Thursday , 21 September 2023

Interview with an Enghelab Street Woman Protesting Compulsory Hijab

Radiozamaneh – Of tens of women on the streets of Iran who started to take off their veils during the mass street demonstration of January 2018 to object the compulsory hijab law of the country, 29 were arrested. But most recently on 15 Feb, another women showed up to the original location of the first women who took off her veil: a power box on Enghelab street in Tehran.

Azam Jangravi protesting on Engelab street on 15 Feb 2018

Azam Jangravi who had posted a message of protest on her social media accounts was live broadcasting her protest when police came to arrest her. She was holding a white veil in her hand when she was taken down from the power box violently by the officers. Some in the crowd that had gathered around Jangravi resisted the officers but she was ultimately taken into custody.

Footage of Azam Jangravi getting arrested:


The Shining Star of Enghelab Street

By Omid Rezai

“From the moment I left the house till I reached the platform, it was as if my heart was beating in my mouth. It was not just fear. Of course I was scared because it was not clear what was going to happen. But it was not just fear; I felt excitement and a series of other unfamiliar feelings. When I went up on the platform, attached my headscarf to the stick and held it up, then my heart really started racing.”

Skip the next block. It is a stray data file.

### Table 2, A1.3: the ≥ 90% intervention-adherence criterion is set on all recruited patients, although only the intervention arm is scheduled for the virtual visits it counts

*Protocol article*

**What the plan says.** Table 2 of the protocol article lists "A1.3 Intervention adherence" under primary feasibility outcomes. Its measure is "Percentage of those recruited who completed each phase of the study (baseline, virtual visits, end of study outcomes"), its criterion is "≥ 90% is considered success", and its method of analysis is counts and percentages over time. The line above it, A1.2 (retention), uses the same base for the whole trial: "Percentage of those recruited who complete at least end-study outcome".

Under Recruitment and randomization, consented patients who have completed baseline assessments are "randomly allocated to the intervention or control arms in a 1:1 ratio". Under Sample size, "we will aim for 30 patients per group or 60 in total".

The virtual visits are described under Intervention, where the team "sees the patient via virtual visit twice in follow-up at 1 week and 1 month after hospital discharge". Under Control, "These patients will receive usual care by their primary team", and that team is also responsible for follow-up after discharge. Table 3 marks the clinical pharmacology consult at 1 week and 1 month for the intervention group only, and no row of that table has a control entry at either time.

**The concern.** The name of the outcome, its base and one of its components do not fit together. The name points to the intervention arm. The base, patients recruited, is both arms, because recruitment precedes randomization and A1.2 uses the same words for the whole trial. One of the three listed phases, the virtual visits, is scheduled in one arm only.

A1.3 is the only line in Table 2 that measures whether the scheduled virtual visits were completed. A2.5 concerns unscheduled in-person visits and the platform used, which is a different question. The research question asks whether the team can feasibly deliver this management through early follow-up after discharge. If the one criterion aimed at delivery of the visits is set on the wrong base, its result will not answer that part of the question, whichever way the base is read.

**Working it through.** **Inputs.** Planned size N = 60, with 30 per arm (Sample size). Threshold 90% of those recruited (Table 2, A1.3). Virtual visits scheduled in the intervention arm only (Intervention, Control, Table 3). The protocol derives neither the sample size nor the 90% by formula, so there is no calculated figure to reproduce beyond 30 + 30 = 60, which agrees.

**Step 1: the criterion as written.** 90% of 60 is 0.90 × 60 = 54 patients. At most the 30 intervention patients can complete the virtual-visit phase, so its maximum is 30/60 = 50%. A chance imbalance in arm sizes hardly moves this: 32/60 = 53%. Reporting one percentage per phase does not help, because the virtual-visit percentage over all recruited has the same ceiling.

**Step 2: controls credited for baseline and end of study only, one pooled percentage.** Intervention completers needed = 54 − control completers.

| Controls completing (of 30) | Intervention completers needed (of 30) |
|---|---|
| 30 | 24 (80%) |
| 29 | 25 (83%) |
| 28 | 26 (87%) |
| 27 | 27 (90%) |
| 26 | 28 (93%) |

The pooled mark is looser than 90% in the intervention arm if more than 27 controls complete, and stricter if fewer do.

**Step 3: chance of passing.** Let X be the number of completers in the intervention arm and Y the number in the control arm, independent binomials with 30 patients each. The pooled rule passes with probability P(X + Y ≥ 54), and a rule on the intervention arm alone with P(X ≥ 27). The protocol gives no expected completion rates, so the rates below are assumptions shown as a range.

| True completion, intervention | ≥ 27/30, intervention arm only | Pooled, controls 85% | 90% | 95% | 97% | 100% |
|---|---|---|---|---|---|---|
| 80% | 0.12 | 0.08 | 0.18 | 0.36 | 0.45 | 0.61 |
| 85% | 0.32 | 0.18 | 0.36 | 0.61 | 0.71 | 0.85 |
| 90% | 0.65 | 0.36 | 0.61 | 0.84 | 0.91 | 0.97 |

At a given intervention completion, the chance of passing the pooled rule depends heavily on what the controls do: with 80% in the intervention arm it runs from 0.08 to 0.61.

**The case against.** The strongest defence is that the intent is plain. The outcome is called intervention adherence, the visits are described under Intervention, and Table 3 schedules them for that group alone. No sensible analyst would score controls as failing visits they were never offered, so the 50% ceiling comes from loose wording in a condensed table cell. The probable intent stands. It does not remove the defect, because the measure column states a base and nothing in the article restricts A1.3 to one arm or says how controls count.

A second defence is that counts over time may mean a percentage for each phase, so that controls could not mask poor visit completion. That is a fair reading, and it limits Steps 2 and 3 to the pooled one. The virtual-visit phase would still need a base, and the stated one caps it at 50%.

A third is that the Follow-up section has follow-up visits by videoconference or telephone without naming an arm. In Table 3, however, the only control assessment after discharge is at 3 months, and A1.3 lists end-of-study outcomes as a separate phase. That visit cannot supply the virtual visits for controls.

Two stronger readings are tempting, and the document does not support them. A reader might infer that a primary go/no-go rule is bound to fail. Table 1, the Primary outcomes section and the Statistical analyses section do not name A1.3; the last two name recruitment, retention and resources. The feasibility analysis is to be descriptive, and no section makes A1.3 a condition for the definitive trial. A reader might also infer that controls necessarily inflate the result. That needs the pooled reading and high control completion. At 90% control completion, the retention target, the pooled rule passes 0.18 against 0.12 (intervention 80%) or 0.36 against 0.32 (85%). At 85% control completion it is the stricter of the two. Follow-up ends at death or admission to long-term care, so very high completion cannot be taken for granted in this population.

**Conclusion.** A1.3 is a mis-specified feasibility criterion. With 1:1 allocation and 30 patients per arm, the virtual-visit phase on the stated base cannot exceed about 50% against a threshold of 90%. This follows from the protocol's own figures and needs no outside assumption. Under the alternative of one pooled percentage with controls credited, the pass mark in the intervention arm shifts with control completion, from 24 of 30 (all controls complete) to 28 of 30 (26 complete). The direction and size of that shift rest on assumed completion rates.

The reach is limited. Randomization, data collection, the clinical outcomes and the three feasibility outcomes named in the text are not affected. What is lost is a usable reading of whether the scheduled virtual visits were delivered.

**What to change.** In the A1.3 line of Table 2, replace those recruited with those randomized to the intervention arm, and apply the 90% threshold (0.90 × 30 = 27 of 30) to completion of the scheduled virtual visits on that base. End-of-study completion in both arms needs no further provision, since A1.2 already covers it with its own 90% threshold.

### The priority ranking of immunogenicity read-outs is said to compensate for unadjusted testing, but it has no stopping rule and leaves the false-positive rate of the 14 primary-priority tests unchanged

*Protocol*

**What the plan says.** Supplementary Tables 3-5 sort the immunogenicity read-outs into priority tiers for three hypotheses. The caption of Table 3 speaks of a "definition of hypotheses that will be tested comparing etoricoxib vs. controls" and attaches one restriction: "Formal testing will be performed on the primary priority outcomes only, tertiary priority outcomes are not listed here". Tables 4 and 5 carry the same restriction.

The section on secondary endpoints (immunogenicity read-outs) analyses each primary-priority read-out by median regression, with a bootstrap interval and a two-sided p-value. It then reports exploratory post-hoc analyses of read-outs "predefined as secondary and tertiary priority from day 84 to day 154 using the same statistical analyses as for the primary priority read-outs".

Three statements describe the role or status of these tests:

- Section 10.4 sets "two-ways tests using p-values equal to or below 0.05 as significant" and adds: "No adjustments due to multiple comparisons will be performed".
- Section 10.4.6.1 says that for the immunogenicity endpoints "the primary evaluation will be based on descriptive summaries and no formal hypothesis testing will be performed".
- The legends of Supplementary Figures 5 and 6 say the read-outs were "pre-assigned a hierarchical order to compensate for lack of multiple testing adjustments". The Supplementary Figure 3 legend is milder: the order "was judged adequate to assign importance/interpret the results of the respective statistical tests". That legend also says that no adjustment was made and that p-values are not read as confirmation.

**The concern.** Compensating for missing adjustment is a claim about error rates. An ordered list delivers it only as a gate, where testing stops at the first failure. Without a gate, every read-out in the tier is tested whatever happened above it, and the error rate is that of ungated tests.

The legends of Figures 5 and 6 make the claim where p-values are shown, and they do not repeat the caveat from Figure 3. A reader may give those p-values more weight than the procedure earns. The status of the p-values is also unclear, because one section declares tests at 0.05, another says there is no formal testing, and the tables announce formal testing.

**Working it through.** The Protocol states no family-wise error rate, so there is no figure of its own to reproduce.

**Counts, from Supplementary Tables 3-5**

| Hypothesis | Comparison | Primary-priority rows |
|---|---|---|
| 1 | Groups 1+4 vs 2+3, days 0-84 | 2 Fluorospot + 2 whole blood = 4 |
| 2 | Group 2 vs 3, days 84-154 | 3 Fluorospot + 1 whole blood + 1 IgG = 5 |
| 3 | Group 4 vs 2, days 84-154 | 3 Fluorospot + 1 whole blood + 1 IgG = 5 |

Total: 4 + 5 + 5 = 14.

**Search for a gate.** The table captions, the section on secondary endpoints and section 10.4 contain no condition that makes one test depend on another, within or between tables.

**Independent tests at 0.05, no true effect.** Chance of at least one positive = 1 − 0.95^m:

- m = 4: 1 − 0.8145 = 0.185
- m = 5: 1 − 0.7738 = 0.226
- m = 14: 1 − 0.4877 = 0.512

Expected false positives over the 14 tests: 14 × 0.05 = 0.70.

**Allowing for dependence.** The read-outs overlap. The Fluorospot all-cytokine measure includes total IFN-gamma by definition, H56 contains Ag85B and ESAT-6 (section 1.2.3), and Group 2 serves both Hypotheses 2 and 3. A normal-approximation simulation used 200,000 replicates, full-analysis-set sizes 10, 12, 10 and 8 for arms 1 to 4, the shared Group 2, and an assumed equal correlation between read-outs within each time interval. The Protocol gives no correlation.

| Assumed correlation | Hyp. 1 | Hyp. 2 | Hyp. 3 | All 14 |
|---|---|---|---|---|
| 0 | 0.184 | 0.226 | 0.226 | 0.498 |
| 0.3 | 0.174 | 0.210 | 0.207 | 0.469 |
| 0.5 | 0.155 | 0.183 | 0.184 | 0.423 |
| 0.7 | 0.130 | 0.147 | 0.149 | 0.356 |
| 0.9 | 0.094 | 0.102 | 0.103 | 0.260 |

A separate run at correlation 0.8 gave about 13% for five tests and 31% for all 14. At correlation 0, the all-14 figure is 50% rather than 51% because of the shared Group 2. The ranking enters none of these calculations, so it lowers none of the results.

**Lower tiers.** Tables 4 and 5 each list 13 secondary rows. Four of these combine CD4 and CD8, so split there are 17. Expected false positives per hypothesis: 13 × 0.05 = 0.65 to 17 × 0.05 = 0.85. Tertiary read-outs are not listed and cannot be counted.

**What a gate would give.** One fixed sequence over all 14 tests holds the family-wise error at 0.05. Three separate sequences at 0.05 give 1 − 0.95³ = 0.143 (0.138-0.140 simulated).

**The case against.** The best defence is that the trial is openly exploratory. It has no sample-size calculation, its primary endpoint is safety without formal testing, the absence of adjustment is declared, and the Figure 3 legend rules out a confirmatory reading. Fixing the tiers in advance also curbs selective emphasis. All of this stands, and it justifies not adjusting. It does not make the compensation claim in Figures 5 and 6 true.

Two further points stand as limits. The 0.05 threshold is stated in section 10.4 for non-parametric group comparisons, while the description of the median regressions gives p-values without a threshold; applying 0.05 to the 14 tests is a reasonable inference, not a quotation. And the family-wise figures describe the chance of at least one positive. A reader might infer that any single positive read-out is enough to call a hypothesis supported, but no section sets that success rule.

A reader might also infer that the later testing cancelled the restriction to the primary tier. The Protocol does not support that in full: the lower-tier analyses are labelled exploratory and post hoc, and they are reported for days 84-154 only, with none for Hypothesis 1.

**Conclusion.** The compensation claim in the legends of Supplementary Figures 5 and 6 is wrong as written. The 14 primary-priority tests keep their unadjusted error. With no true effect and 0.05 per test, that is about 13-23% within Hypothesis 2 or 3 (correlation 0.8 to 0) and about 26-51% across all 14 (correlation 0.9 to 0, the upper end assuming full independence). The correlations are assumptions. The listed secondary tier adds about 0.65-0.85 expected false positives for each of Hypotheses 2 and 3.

This is Setareh’s* description of her experience participating in the recent demonstration of resistance against compulsory hijab in Iran. On Monday January 29, a number of brave women like Setareh climbed onto public platforms in Tehran and made a flag of their headscarves challenging the four decades of Islamic Republic authority which has forced Iranian women to cover their hair in public. Setareh is one of these women who have come to be known as the women of Enghelab Street. She is 25 years old and has recently graduated from university.

When I ask her what made you dare do such a thing, she says: “Vida Movahedi did it and then we all thought what a fantastic move! There was no movement behind it; no White Wednesdays campaign rallying people to do such a thing. She was just a very brave soul. She dared to do it and she was arrested and she had to pay for it and probably is still paying for it. But I think the second person did a more vital job. She transformed it from a mere event to a movement. She saved it from being just a legend and turned it into a civil movement. When I saw that someone has repeated it, I realized that the story goes on. Then I saw photos of the third woman in Ferdowsi Square. I told myself I have always been against compulsory hijab and this is a kind of movement that does not need to organize and gather people and groups. It is one of the few protests that you can do on your own. So I put on my clothes. Up to the platform I wore my headscarf on my shoulders and then the rest of the story.”